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[179] east side of Stone River, while the centre, commanded by Thomas, and the right by McCook, were posted on the west bank of the river. By the plan of the battle agreed upon, McCook was to hold the enemy in check on the right, at least for three hours, until Crittenden crossed Stone River, crushing the enemy's right to the east of the stream, and forced his way into Murfreesboro, taking the enemy in the flank and reverse, the unsupported rebel centre being exposed at the same time to the vigorous blows of Thomas.

This well-conceived programme, unfortunately, was unsuccessful, from the failure of McCook to maintain his position on our right, brigade after brigade being forced back by the enemy's heavy columns, with regimental front. This retrograde movement of the right caused Crittenden to suspend his march and support our forces on the west bank of the river, the battle on our part changing from the offensive to the defensive.

The day closed with our right and right centre about at right angles to the first line of battle, but leaving us masters of the original ground on our left, and our new line advantageously posted, with open ground in front swept at all points by our artillery.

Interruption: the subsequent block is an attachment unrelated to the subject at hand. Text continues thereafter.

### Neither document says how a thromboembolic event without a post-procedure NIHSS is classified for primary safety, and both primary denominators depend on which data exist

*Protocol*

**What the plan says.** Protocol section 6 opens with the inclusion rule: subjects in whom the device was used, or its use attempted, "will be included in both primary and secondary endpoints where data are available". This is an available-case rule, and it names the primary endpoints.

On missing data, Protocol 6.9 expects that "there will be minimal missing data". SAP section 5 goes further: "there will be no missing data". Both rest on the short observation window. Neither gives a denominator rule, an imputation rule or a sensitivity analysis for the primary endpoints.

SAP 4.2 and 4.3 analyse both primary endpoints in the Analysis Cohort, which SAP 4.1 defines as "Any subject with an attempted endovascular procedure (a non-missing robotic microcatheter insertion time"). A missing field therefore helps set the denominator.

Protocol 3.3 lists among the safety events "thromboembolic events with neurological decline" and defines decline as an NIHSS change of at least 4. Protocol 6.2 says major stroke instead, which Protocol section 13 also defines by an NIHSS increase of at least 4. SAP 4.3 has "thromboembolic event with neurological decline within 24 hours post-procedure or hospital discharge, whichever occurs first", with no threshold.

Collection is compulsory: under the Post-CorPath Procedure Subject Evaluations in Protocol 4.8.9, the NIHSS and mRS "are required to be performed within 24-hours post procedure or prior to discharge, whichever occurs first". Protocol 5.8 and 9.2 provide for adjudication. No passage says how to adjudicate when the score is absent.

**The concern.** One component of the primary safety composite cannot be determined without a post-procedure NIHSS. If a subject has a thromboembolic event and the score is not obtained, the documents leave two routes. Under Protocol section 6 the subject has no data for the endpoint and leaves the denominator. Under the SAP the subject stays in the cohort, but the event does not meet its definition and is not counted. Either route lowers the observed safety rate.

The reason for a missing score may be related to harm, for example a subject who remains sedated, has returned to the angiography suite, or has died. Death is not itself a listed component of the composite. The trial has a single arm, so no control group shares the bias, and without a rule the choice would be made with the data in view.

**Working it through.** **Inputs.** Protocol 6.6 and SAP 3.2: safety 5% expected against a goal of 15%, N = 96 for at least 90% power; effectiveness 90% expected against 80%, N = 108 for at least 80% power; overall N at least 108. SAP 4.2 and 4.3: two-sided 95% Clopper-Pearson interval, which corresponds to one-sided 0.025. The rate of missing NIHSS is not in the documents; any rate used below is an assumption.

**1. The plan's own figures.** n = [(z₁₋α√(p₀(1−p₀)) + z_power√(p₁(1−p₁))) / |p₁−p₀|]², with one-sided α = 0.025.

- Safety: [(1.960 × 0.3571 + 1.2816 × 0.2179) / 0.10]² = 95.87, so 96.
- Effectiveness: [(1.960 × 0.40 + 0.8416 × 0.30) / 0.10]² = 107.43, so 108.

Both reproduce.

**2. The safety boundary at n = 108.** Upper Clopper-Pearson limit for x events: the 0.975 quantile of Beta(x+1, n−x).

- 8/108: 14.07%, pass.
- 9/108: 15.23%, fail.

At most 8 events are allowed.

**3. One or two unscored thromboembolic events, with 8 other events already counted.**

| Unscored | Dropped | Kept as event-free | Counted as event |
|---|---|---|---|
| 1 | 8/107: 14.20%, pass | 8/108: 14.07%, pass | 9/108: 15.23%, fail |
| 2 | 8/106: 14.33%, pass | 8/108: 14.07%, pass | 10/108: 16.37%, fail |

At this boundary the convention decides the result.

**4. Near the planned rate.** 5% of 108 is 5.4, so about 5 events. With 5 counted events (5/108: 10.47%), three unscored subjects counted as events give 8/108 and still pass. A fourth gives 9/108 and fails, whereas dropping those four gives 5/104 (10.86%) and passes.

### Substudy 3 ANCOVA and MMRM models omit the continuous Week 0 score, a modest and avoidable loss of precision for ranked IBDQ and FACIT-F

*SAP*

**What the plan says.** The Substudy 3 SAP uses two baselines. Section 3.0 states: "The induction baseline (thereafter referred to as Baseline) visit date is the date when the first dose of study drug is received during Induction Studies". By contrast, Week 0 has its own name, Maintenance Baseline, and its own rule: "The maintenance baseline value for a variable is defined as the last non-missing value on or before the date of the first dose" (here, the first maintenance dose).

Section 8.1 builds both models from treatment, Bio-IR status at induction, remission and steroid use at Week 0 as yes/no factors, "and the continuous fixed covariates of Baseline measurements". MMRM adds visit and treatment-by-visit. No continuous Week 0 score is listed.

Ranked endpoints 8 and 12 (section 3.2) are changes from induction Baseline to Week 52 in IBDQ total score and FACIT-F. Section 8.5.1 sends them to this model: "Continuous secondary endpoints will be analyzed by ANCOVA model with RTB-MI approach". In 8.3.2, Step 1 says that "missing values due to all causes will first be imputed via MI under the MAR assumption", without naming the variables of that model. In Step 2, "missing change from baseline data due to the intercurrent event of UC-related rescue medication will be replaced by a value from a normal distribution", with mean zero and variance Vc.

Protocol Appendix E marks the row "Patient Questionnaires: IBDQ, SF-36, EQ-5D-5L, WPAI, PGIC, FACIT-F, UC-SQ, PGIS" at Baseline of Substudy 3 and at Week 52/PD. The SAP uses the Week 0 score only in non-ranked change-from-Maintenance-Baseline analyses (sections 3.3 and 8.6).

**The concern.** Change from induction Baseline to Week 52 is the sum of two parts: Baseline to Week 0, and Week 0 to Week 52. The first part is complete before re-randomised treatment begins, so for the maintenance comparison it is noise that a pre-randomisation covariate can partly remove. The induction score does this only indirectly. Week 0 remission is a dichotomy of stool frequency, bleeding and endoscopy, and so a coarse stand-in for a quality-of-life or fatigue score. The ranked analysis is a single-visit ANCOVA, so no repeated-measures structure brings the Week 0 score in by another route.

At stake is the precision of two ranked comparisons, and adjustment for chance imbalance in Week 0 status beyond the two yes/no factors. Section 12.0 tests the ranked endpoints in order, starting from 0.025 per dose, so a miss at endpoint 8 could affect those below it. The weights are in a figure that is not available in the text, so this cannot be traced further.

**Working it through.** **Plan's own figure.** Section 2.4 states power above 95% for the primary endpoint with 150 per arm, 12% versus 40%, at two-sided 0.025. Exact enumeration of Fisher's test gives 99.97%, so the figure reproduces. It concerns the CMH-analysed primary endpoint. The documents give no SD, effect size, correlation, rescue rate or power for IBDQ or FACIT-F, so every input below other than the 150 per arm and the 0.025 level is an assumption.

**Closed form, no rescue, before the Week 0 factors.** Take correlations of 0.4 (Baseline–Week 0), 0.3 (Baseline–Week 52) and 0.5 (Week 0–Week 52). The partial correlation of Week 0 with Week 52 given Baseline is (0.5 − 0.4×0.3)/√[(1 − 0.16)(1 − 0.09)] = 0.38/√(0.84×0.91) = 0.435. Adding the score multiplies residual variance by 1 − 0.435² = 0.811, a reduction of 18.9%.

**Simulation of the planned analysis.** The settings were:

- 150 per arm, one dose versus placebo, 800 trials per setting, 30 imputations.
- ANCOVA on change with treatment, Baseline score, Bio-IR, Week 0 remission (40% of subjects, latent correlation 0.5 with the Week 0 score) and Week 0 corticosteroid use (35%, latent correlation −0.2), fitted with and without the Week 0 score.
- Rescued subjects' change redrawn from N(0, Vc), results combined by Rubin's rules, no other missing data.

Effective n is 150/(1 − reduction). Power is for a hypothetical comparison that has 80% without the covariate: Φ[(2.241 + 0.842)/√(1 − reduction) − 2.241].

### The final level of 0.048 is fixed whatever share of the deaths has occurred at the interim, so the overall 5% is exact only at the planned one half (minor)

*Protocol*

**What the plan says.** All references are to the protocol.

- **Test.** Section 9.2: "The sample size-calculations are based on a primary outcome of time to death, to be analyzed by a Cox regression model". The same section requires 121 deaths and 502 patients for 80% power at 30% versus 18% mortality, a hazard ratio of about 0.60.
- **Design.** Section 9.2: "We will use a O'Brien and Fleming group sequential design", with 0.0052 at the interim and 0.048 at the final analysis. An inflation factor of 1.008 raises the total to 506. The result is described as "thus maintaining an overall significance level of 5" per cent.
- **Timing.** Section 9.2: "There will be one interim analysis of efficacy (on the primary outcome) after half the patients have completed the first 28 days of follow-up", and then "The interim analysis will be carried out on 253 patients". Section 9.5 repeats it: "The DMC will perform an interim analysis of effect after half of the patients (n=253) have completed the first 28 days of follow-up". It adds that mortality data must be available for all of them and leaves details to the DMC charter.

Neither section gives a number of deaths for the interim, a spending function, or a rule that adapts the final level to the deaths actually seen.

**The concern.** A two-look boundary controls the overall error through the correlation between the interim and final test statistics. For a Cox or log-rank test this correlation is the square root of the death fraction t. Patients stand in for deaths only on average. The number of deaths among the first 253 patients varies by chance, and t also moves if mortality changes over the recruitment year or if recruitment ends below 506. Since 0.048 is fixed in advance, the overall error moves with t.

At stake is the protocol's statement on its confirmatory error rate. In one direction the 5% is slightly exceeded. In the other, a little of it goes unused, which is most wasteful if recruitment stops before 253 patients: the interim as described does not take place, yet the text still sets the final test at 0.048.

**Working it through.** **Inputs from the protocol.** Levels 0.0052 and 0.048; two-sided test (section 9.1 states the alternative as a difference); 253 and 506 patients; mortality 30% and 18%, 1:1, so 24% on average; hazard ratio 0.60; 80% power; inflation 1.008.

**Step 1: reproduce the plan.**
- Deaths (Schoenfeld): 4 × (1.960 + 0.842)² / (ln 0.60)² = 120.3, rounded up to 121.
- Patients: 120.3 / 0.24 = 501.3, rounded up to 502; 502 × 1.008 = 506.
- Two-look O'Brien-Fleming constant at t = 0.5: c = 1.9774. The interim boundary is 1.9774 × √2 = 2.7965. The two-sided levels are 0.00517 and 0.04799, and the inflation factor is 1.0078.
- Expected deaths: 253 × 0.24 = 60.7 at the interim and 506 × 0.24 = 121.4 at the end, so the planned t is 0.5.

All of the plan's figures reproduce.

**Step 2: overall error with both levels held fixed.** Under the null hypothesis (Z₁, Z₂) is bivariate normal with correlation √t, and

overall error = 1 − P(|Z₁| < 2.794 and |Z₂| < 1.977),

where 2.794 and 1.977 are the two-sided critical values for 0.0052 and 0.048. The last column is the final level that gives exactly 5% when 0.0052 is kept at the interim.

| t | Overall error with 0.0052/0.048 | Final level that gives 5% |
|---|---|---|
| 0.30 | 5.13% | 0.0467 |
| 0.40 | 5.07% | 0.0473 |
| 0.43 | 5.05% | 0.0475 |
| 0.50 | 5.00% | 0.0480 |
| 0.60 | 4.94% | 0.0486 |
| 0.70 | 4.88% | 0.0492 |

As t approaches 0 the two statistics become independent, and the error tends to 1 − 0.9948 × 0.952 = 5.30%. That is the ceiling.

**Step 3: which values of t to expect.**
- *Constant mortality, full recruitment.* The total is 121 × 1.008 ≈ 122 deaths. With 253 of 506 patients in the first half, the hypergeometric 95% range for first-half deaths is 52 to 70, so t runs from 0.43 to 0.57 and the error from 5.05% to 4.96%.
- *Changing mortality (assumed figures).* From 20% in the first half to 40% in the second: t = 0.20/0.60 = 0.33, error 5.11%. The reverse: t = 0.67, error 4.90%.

Though in this day's engagement the enemy had been roughly handled, our loss in men and artillery had been heavy. On the first of January we routed in position the enemy's attack, but the day closed with no offensive operations except two demonstrations producing no results.

On the morning of the second the enemy opened four heavy batteries on our centre, and made a strong demonstration of attack a little further to the right, but a well-directed artillery fire soon silenced his batteries and put an end to his efforts there.

In the afternoon a vigorous attack was made on our left by heavy columns, battalion front, forcing us, after severe fighting, to cross to the west side of the river, from which side, a well-directed artillery fire, well supported by infantry, was opened with terrific havoc on the enemy's masses, inflicting a loss upon him in forty minutes of two thousand killed and wounded.

The defeated and flying enemy were pursued by five brigades, until after dark. We captured four pieces of artillery and a stand of colors. As a heavy rain on the morning of the third rendered the roads impassable to artillery, no pursuit was ordered, and the day terminated without further hostilities than brushing from our front the enemy's numerous sharp-shooters, which much annoyed us from the woods and their riflepits.